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5.3: The Stress-energy Tensor

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    In general, the curvature of spacetime will contain contributions from both tidal forces and local sources, superimposed on one another. To develop the right formulation for the Einstein field equations, we need to eliminate the tidal part. Roughly speaking, we will do this by averaging the sectional curvature over all three of the planes \(t−x\), \(t−y\), and \(t−z\), giving a measure of curvature called the Ricci curvature. The “roughly speaking” is because such a prescription would treat the time and space coordinates in an extremely asymmetric manner, which would violate local Lorentz invariance.

    To get an idea of how this would work, let’s compare with the Newtonian case, where there really is an asymmetry between the treatment of time and space. In the Cartan curved-spacetime theory of Newtonian gravity (Chapter 2), the field equation has a kind of scalar Ricci curvature on one side, and on the other side is the density of mass, which is also a scalar. In relativity, however, the source term in the equation clearly cannot be the scalar mass density. We know that mass and energy are equivalent in relativity, so for example the curvature of spacetime around the earth depends not just on the mass of its atoms but also on all the other forms of energy it contains, such as thermal energy and electromagnetic and nuclear binding energy. Can the source term in the Einstein field equations therefore be the mass-energy E? No, because E is merely the timelike component of a particle’s momentum four-vector. To single it out would violate Lorentz invariance just as much as an asymmetric treatment of time and space in constructing a Ricci measure of curvature. To get a properly Lorentz invariant theory, we need to find a way to formulate everything in terms of tensor equations that make no explicit reference to coordinates. The proper generalization of the Newtonian mass density in relativity is the stress-energy tensor Tij, whose 16 elements measure the local density of mass-energy and momentum, and also the rate of transport of these quantities in various directions. If we happen to be able to find a frame of reference in which the local matter is all at rest, then \(T^{tt}\) represents the mass density. The reason for the word “stress” in the name is that, for example, the flux of x-momentum in the x direction is a measure of pressure.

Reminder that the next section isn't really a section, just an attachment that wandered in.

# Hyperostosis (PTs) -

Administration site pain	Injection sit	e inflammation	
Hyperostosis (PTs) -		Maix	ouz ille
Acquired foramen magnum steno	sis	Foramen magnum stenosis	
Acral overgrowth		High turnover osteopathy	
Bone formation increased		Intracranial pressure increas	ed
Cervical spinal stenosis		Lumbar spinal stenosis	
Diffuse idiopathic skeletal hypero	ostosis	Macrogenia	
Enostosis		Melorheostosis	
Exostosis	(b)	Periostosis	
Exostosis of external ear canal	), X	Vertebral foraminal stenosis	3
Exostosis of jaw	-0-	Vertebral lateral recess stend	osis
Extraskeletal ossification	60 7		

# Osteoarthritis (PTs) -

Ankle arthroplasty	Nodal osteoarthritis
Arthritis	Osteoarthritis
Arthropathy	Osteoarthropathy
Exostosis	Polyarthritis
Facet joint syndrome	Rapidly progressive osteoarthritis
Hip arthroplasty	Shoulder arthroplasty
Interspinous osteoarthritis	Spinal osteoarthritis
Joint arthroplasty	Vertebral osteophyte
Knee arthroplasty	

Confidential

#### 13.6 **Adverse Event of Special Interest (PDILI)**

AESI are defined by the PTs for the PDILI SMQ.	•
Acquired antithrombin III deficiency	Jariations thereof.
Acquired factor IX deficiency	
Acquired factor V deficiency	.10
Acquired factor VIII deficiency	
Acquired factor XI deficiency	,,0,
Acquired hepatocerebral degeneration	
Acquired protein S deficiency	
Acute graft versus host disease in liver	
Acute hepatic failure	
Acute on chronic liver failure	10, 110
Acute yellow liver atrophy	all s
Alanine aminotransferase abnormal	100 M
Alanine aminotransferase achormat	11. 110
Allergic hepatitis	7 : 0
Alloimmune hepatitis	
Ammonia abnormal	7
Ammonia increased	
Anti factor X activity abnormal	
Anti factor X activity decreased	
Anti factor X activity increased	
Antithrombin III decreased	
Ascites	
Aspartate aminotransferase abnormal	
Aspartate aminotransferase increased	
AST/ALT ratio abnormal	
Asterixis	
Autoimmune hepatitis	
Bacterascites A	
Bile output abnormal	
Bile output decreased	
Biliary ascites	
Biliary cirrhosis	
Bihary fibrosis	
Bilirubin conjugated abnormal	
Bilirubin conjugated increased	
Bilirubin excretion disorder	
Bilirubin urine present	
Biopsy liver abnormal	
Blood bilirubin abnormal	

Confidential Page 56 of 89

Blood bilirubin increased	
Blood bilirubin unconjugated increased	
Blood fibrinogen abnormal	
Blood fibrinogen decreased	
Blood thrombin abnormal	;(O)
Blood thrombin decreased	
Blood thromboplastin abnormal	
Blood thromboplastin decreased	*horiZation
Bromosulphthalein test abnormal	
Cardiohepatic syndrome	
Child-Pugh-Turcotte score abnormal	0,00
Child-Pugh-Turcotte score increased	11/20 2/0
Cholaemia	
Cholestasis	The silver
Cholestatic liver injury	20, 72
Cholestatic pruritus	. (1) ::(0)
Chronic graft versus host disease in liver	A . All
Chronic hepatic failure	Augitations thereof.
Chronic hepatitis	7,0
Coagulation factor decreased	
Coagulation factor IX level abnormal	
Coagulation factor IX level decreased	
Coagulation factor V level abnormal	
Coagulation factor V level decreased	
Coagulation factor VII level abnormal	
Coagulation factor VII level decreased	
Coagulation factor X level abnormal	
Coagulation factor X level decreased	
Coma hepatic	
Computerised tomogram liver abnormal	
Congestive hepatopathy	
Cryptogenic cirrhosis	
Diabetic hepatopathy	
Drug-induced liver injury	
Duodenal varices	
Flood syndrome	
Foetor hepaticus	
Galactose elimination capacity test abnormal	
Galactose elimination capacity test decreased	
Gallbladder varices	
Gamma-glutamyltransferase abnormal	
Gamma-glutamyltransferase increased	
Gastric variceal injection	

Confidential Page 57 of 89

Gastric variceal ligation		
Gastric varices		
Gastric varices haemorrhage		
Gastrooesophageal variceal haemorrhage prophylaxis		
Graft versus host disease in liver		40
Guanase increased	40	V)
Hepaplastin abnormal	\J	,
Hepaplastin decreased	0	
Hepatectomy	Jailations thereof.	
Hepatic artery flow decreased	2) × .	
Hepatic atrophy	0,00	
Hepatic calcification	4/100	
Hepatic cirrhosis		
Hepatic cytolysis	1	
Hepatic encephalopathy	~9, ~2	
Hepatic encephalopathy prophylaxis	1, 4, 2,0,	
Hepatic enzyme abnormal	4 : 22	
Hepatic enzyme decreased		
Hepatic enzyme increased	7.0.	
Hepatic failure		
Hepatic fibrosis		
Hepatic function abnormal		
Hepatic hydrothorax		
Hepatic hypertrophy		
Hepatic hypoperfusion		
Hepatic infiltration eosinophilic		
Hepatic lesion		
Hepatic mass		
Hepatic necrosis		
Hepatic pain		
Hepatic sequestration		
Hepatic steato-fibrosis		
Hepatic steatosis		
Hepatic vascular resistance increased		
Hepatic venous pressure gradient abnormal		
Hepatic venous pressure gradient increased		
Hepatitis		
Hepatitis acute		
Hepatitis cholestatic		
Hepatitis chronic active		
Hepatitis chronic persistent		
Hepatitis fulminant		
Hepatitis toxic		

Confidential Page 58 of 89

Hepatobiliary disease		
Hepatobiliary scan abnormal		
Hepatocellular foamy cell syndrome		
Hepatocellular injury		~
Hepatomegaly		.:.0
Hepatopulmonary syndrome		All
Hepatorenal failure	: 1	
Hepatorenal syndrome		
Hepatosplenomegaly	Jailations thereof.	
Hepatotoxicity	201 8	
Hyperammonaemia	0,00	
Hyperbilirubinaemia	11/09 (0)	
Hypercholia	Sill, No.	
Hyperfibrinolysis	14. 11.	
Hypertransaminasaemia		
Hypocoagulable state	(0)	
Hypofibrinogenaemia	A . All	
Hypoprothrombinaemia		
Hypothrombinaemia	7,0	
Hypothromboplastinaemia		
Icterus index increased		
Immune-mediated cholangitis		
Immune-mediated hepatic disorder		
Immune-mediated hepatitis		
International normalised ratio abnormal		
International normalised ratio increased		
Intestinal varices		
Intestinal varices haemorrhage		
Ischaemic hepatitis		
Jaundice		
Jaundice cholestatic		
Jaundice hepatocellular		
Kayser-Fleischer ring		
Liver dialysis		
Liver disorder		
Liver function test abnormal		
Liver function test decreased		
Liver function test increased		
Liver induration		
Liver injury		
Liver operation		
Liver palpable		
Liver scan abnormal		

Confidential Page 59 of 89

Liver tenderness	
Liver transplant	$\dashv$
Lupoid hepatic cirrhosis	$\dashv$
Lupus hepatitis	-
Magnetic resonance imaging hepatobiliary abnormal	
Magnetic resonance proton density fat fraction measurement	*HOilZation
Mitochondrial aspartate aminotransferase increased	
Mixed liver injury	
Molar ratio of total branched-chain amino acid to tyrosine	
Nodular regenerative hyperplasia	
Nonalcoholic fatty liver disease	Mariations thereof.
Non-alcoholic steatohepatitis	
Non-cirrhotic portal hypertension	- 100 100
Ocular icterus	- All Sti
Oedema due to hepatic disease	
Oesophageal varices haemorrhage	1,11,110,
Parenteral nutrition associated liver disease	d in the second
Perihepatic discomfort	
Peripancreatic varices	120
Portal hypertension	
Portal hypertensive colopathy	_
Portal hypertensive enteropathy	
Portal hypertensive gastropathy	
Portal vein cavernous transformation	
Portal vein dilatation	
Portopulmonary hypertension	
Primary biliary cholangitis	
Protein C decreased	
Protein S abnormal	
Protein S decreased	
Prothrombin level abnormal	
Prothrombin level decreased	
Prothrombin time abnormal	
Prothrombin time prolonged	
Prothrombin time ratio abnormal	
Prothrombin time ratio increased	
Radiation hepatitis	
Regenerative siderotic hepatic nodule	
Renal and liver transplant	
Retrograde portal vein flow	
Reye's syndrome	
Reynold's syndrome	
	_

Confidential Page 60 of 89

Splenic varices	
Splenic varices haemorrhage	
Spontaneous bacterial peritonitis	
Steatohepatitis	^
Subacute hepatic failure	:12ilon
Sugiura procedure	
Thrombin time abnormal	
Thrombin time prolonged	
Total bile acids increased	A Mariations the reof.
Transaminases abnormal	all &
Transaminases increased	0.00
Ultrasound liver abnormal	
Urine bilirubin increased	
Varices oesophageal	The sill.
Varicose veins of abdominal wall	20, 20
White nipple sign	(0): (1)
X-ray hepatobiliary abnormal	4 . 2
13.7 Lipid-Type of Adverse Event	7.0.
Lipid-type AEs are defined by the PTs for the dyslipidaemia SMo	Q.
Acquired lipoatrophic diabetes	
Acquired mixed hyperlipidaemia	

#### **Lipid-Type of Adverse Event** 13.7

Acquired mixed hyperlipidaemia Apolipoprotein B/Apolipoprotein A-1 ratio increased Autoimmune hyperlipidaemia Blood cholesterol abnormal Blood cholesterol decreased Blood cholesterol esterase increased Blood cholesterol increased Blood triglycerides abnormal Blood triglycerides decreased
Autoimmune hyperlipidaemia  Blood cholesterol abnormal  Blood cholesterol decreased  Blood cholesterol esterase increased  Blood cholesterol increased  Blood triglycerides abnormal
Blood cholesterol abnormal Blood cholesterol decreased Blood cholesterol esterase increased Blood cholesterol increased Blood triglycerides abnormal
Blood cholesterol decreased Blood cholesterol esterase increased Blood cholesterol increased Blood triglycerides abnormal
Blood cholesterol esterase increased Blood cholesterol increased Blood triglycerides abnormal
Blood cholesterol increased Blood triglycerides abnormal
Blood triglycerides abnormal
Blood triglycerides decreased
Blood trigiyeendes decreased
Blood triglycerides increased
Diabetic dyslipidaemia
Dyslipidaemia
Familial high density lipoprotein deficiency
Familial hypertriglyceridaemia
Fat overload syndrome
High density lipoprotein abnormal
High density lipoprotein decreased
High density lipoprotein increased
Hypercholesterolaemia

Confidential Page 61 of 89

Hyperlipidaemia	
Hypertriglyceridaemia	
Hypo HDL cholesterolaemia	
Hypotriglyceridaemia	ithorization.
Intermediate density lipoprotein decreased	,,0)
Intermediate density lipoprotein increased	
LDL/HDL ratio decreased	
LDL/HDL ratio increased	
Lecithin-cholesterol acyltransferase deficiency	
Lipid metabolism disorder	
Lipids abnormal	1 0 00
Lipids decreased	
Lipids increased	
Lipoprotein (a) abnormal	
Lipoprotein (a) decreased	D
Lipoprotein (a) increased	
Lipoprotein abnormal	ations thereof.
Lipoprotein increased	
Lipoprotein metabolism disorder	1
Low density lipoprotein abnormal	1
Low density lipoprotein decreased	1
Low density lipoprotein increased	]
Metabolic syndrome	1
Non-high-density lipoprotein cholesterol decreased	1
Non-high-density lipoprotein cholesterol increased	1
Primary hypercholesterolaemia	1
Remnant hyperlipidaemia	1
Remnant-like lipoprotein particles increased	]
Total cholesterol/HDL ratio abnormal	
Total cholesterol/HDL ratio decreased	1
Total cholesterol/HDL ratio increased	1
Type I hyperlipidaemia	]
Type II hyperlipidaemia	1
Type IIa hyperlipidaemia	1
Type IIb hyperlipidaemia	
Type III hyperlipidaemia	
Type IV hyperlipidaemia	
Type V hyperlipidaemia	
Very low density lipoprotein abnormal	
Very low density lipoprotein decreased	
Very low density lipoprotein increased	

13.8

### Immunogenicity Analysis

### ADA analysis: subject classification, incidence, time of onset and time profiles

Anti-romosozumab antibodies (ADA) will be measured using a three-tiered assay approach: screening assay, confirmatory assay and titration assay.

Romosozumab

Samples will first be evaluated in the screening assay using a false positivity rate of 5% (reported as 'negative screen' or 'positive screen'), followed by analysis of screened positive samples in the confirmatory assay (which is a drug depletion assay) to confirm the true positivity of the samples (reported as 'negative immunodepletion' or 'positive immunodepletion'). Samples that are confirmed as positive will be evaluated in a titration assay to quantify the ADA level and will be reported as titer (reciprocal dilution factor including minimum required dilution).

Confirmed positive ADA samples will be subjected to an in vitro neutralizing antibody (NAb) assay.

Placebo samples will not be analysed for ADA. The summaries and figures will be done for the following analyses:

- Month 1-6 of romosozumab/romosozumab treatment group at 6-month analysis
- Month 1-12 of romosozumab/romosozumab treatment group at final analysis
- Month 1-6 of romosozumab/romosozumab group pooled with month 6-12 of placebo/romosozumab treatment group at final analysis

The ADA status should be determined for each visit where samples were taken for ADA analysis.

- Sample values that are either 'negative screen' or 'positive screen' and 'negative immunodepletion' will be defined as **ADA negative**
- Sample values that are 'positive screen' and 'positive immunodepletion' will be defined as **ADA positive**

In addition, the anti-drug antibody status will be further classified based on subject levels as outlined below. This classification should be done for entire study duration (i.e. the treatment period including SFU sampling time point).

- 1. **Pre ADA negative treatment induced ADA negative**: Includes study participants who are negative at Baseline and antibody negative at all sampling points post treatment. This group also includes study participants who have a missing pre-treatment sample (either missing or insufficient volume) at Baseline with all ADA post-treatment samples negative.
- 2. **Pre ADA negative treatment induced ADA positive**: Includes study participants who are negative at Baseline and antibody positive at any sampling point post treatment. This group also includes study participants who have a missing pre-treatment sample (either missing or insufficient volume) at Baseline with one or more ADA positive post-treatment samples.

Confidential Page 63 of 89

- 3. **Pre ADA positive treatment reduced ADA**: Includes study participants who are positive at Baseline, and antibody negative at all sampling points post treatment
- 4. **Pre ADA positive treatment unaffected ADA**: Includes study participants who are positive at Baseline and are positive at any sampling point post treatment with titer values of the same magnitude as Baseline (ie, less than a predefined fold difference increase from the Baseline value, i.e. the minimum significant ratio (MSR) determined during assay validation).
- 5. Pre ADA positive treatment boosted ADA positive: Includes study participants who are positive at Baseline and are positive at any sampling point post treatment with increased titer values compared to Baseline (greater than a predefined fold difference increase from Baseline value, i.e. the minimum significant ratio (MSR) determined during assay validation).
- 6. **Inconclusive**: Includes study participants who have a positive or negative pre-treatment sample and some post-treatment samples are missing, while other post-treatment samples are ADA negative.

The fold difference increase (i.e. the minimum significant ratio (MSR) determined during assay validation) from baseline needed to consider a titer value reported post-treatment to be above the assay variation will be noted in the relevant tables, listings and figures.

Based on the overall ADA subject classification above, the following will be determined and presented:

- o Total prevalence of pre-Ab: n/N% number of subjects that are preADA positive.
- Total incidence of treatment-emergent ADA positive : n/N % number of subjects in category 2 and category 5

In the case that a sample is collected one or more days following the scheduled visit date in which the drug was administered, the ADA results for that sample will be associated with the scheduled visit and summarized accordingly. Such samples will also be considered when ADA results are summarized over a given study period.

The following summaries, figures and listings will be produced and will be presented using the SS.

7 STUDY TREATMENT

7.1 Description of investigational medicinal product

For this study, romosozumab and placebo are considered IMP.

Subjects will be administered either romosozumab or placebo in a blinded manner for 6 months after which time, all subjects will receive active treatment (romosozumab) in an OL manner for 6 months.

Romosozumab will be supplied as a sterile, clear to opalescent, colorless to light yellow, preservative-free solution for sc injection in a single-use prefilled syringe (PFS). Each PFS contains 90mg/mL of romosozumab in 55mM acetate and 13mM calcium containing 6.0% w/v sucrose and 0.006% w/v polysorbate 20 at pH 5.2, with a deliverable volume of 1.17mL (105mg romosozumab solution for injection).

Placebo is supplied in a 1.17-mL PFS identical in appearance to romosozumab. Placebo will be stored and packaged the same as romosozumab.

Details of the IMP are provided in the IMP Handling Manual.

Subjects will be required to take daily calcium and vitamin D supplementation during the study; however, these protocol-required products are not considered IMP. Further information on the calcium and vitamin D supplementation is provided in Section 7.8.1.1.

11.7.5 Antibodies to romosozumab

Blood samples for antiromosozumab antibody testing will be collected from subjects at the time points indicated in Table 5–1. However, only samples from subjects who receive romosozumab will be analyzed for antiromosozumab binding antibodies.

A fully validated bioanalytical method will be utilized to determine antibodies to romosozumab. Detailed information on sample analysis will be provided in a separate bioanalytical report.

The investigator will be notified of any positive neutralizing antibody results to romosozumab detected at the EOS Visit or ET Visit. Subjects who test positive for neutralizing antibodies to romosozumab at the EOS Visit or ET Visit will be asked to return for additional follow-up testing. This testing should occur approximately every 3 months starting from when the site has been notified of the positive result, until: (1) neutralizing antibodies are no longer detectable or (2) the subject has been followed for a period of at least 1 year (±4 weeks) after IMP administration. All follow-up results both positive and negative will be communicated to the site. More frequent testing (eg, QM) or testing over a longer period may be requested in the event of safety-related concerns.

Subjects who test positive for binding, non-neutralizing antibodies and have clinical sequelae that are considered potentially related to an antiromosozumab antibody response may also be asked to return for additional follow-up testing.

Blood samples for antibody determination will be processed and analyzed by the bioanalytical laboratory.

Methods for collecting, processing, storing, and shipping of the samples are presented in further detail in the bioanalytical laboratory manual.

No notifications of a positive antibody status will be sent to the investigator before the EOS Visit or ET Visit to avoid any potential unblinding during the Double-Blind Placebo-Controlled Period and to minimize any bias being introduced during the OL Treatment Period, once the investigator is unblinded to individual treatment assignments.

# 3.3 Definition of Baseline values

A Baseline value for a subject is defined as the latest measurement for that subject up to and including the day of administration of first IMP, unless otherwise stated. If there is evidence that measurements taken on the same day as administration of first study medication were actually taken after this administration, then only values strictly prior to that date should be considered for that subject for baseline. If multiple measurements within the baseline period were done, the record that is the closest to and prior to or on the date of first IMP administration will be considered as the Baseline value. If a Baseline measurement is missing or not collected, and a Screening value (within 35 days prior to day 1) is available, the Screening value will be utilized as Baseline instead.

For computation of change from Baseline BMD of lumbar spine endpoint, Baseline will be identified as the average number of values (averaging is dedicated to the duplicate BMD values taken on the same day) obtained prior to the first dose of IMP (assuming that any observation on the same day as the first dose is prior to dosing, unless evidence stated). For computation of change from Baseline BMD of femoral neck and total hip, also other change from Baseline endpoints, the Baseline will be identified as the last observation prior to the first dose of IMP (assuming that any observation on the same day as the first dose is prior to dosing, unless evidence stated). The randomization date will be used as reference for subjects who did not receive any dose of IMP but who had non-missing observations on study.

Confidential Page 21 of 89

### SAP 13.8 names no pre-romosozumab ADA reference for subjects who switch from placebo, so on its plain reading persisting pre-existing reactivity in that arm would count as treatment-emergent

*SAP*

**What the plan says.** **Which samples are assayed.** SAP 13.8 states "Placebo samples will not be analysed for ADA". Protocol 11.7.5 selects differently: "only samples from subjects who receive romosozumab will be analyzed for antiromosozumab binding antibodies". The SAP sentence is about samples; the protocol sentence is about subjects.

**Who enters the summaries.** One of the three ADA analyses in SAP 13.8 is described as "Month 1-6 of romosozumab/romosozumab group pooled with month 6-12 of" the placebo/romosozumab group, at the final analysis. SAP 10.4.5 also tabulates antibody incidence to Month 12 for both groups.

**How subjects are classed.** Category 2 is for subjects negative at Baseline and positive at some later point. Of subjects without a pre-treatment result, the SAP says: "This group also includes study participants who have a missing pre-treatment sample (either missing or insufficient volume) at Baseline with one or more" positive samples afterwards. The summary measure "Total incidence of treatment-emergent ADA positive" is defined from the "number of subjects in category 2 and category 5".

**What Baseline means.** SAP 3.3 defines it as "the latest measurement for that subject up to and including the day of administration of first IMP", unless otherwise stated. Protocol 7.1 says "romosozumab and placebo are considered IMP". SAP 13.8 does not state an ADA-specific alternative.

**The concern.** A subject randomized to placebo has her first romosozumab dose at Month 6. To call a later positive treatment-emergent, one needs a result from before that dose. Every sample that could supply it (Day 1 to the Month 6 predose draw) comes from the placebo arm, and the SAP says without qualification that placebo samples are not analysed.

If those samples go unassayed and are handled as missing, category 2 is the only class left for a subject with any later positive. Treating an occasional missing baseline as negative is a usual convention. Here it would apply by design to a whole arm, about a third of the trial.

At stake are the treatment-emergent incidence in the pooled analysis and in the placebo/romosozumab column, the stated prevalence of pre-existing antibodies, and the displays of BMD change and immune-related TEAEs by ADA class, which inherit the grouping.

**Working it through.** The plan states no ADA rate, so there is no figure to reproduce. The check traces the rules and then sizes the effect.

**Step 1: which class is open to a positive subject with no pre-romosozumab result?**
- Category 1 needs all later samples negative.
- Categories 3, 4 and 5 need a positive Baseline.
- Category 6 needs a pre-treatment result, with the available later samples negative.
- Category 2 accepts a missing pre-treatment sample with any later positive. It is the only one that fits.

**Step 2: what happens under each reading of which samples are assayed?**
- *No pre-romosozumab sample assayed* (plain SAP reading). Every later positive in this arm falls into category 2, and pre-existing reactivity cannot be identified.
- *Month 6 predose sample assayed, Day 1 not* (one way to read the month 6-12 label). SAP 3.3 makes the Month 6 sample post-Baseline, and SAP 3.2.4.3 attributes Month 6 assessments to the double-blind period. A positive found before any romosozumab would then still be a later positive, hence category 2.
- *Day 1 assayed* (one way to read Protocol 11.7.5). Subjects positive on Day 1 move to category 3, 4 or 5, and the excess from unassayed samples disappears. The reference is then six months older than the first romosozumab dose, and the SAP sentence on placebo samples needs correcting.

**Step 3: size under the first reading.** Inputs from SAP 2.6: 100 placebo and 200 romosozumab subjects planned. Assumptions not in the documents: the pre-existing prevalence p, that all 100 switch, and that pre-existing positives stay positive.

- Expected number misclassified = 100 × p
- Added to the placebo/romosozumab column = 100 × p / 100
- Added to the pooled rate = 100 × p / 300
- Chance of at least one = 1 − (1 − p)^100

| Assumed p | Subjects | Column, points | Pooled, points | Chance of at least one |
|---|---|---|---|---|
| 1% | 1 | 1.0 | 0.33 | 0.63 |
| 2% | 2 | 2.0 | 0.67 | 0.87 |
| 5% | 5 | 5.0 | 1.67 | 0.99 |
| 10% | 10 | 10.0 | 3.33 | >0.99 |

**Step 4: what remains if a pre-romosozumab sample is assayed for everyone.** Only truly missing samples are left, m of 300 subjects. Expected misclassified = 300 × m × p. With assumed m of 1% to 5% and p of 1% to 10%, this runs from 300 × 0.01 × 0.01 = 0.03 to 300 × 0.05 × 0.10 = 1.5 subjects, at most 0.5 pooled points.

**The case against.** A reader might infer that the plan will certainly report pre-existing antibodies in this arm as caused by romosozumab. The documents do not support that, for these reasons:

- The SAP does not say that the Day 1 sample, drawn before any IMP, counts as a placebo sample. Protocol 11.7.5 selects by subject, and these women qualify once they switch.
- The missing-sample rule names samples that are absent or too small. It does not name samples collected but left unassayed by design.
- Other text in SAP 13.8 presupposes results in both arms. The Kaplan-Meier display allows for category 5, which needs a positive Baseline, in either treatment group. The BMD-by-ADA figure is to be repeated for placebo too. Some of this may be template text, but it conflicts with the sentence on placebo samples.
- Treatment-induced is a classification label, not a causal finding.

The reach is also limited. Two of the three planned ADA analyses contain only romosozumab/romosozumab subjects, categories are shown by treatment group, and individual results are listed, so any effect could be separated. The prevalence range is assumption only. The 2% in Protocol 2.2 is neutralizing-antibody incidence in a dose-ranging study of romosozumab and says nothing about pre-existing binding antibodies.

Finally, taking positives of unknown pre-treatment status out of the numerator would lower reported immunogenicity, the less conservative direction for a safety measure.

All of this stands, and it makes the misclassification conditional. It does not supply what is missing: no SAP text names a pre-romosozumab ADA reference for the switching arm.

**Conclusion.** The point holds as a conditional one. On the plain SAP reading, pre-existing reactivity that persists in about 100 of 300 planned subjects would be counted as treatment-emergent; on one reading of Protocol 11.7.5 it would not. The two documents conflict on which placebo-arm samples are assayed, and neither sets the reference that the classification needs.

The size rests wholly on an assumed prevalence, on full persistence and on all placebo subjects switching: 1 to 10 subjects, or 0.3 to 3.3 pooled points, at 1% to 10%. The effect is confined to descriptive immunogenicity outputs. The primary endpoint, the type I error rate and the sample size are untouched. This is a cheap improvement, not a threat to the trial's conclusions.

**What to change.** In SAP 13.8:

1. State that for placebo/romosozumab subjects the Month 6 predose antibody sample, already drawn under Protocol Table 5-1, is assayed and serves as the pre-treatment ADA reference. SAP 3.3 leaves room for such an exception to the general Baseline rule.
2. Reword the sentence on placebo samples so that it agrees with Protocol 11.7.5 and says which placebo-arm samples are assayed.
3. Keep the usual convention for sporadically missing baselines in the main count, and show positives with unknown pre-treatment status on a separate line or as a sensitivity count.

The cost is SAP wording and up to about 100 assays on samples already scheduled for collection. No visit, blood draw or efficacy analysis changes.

For the purposes of the present discussion, it’s not necessary to introduce the explicit definition of T; the point is merely that we should expect the Einstein field equations to be tensor equations, which tells us that the definition of curvature we’re seeking clearly has to be a rank-2 tensor, not a scalar. The implications in four-dimensional spacetime are fairly complex. We’ll end up with a rank-4 tensor that measures the sectional curvature, and a rank-2 Ricci tensor derived from it that averages away the tidal effects. The Einstein field equations then relate the Ricci tensor to the energy-momentum tensor in a certain way. The stress-energy tensor is discussed further in Section 8.1.

    This page titled 5.3: The Stress-energy Tensor is shared under a CC BY-SA 4.0 license and was authored, remixed, and/or curated by Benjamin Crowell via source content that was edited to the style and standards of the LibreTexts platform; a detailed edit history is available upon request.